It is the end of the school year and we always give our kids teachers the gift of a bottle of wine. As it happens we needed to stop at the grocery store on the way home, so I decided to pop into the store 2 doors down from the grocery store. Truth is that the store is not my normal haunt so I was curious to see what I was going to find.
I came across a number of ‘Blow Out’ wines, so I checked the vintages, looked to see who the importer was/is (often found on the back label), and any other information like blend, or viticultural info; anything that could tell me if this wine was a blow-out due to quality or overstocking.
I focussed on the Red Boot Italian Red. The importer was Freehouse Wine & Spirits, a very well respected importer known for finding exceptional quality, that has since merged with Icon Wine & Spirits. When importers merge there are often products that get blown out for a variety of reasons, quality issues are rarely one of them. So I decided to pick up a bottle.
Price ~ $9.99
Score ~ 9.2/10 Best Buy
The colour is a dark inky red and the nose show ripe cherry, currant and black plum. The palate is dense yet fresh (wine is at its peak right now) and wonderfully silky. The finish is medium length with lots of ripe fruit and hints of savoury spices. Seriously this wine has the quality of $18-$22 Toscana wines. I truly loved it!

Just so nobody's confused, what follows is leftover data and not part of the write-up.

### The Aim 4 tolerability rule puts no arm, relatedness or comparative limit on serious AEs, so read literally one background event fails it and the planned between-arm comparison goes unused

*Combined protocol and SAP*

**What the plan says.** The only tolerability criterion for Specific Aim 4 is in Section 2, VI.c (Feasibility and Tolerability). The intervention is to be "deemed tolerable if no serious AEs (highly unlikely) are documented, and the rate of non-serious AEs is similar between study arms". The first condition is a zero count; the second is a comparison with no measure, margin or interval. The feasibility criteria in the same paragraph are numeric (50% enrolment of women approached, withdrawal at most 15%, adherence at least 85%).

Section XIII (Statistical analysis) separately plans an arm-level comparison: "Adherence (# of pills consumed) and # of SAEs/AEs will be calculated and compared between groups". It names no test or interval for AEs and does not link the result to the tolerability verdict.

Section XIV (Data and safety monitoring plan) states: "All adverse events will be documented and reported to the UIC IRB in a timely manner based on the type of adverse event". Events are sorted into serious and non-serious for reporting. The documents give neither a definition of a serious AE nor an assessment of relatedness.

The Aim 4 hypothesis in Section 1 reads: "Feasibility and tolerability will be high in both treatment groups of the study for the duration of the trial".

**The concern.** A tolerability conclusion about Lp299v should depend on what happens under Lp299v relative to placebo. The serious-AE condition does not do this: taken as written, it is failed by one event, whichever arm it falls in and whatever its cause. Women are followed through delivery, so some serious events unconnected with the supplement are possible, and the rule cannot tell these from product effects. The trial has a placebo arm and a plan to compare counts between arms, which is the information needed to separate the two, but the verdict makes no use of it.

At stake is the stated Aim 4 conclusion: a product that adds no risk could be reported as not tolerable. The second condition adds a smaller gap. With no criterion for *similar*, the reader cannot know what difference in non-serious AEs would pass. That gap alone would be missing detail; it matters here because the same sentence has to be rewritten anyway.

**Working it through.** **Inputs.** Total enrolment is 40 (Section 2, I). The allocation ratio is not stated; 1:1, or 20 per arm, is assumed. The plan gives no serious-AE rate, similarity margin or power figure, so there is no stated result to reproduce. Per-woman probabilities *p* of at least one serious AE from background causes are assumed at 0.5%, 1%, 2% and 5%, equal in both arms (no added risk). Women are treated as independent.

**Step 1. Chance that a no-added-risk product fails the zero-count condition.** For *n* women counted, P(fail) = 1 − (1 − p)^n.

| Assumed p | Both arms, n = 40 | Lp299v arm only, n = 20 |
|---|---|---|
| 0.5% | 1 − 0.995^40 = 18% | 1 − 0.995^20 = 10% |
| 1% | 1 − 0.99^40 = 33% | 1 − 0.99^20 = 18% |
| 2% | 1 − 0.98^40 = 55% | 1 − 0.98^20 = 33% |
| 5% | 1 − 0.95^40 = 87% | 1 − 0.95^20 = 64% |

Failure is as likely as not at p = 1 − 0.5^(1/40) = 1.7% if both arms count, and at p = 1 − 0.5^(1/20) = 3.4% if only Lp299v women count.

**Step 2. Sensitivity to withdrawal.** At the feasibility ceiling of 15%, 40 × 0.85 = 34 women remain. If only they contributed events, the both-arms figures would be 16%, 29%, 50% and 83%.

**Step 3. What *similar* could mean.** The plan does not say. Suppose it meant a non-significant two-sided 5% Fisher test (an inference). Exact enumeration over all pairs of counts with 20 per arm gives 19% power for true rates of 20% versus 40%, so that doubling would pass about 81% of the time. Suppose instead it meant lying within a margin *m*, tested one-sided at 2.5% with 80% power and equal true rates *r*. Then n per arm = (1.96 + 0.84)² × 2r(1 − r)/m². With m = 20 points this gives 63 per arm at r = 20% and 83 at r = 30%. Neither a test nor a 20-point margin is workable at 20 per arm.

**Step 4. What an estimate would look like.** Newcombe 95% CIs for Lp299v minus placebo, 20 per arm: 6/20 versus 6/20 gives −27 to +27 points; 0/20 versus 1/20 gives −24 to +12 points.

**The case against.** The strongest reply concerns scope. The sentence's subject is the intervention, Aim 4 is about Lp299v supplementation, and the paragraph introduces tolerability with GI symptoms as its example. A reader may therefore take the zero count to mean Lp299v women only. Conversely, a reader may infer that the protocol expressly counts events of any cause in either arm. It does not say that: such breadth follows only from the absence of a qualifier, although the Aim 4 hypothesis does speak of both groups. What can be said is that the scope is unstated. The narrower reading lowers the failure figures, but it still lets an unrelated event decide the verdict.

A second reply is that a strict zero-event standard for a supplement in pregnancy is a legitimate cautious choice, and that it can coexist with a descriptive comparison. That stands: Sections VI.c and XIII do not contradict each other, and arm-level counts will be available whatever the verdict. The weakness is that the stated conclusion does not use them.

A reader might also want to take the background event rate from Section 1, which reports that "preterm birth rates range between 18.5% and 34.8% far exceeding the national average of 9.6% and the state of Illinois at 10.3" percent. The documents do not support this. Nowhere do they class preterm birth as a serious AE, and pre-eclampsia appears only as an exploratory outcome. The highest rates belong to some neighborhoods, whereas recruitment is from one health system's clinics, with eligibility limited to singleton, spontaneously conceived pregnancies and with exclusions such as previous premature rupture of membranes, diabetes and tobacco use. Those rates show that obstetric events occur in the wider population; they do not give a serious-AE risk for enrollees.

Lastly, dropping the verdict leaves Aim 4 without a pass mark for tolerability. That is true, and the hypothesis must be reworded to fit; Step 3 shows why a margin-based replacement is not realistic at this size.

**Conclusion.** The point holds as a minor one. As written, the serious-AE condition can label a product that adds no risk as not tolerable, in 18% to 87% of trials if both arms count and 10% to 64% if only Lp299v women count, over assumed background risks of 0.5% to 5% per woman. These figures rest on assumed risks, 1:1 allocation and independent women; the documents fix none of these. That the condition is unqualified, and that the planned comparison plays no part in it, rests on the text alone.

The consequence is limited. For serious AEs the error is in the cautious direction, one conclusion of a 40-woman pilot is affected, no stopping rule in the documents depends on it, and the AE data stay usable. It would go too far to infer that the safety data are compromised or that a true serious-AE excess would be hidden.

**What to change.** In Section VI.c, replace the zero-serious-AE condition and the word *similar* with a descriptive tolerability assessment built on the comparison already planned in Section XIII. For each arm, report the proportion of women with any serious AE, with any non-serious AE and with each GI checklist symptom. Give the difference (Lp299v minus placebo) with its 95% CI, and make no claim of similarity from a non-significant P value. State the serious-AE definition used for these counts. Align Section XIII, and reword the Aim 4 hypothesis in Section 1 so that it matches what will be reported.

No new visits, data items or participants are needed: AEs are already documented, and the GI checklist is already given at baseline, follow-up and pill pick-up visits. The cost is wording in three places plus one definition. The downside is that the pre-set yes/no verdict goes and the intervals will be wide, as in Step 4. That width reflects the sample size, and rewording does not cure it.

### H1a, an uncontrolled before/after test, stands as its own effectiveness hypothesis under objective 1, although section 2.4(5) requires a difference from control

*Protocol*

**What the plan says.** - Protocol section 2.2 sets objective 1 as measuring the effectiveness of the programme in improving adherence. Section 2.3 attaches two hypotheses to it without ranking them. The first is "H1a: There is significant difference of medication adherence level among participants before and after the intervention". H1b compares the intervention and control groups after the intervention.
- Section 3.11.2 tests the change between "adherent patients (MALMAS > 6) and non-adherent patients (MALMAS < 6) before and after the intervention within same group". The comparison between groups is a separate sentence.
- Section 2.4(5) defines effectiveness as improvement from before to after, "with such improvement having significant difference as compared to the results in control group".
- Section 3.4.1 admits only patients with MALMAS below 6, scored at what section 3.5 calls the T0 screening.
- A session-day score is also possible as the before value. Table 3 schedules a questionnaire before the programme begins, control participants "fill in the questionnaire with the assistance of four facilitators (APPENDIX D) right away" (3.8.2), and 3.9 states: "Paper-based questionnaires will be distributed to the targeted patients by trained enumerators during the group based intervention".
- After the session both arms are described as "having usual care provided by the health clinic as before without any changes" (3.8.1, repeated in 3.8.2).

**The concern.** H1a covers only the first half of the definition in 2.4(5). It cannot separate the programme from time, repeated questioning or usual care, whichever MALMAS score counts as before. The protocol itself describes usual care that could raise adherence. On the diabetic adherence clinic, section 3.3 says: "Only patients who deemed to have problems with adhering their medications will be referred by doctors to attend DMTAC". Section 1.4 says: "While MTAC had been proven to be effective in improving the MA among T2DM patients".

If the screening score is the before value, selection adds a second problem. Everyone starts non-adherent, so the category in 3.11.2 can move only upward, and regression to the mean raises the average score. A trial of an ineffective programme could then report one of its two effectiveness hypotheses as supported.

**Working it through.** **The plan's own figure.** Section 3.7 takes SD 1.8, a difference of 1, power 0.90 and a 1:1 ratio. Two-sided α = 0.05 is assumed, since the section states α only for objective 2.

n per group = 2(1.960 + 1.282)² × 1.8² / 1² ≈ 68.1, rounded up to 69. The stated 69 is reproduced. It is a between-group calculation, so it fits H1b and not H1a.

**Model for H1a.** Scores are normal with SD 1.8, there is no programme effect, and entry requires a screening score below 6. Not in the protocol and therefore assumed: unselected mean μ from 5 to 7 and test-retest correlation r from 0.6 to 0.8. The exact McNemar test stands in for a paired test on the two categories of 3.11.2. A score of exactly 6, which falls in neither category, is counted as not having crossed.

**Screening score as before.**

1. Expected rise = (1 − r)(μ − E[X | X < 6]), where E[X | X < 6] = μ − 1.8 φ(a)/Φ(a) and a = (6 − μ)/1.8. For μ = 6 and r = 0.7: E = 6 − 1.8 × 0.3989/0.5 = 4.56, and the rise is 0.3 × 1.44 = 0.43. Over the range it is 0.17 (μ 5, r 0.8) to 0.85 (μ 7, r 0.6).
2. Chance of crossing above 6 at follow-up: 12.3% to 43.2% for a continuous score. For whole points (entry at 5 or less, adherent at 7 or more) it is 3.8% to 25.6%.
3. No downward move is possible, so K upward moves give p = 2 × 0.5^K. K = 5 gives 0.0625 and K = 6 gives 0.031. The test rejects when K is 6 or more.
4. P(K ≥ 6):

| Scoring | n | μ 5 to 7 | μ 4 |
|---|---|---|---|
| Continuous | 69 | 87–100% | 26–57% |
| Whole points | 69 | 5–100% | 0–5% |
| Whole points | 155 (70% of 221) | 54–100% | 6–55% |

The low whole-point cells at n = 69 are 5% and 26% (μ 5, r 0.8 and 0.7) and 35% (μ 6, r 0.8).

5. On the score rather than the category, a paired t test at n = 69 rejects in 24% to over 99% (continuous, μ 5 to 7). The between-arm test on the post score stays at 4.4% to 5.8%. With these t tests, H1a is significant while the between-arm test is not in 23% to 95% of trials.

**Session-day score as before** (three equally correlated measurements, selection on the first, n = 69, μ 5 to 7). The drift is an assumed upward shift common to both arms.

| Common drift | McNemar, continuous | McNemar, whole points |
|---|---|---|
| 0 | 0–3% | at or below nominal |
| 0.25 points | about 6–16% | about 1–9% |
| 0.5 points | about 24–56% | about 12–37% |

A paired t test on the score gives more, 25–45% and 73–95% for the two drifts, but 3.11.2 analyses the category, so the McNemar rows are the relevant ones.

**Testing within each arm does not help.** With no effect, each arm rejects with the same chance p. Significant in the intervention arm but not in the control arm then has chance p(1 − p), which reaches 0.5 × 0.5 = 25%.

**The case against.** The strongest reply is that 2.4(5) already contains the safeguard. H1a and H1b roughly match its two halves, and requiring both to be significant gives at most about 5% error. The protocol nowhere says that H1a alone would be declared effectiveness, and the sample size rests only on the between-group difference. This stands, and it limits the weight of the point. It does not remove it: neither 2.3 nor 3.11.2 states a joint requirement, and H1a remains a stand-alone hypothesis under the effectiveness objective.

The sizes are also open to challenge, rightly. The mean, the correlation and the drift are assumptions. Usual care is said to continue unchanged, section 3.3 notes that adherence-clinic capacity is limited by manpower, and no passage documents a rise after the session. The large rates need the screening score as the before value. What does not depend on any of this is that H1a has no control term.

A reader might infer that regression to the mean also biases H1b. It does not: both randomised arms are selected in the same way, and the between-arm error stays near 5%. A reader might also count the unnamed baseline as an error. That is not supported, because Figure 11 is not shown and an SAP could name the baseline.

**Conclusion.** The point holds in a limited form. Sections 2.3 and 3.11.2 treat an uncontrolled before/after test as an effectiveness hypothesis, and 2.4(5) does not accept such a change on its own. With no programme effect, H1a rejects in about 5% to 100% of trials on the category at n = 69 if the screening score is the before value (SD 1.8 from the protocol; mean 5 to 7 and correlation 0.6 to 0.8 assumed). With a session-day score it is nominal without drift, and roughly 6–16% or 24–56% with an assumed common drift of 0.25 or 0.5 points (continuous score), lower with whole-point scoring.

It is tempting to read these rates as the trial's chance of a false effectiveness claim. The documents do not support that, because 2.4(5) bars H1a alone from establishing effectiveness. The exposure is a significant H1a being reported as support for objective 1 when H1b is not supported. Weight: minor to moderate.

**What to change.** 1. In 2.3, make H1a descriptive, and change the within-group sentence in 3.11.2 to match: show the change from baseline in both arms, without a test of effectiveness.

I loved it so much I started asking around to stores to see who actually carried it as I know that the Freehouse/Icon merger was at least 6 months back. So far I could only find it at the 4 Mile Liquor Stores. I understand they have about 16 cases in total, 10 at their Admirals Store and 6 in Colwood.
As for food pairing this would would be a treat if you are grilling just about anything. Burgers, Chicken, Ribs, Lamb, etc. It would also go with some fine Parmesano or Gruyere.
As I said at the top of the post, get on your horse and buy as much of this as you can, you won’t be sorry and these are the last cases available.
Grapes ~ Sangiovese, Cabernet Sauvignon & Merlot
Store Section ~ Italy & on display
Availability ~ very limited, so far I could only find this at the 4 Mile Liquor Store in Colwood & on Admirals.
June 28, 2016 § Leave a comment
Have you ever watched the move My Summer In Provence? Every scene that involves a meal has a bottle of Rosé. It makes perfect sense because Rosé can be incredibly refreshing and wonderfully versatile. In fact Rosé goes with a broader spectrum of foods than does white (I know I know I am generalizing). So when the temperature rises to above 20C and the grass starts to bleach out, I get a craving for rosé.
As I strolled through my local wine shop I saw a signficant increase in the number of rosés from Provence, which is classic. Prices ranged from $15-$25 which is what I expected, but then I say a lonely wine from Gascogne. Not your typical rosé hotbed and you know how I love to find great values where they are unexpected, so I grabbed a bottle of the Domaine de Pellehaut 2015 Rosé.
Price ~ $18.99
Score ~ 8.1 Over Delivers
If you follow me on Instagram (rod_phillips) you no doubt saw the photo I took of the wine. The colour is a deep rose, and the nose shows bright fruit of strawberry, raspberry. and currants, while the palate is fresh, alive and bursting with finesse and elegance. The finish shows all the fruit and is dry. It is not possible to not want more of this wine, as evidenced by my instagram photo. This is a highly shareable wine and my recommendation would be to have 6-10 bottles kicking around for when friends drop by as one will not be enough.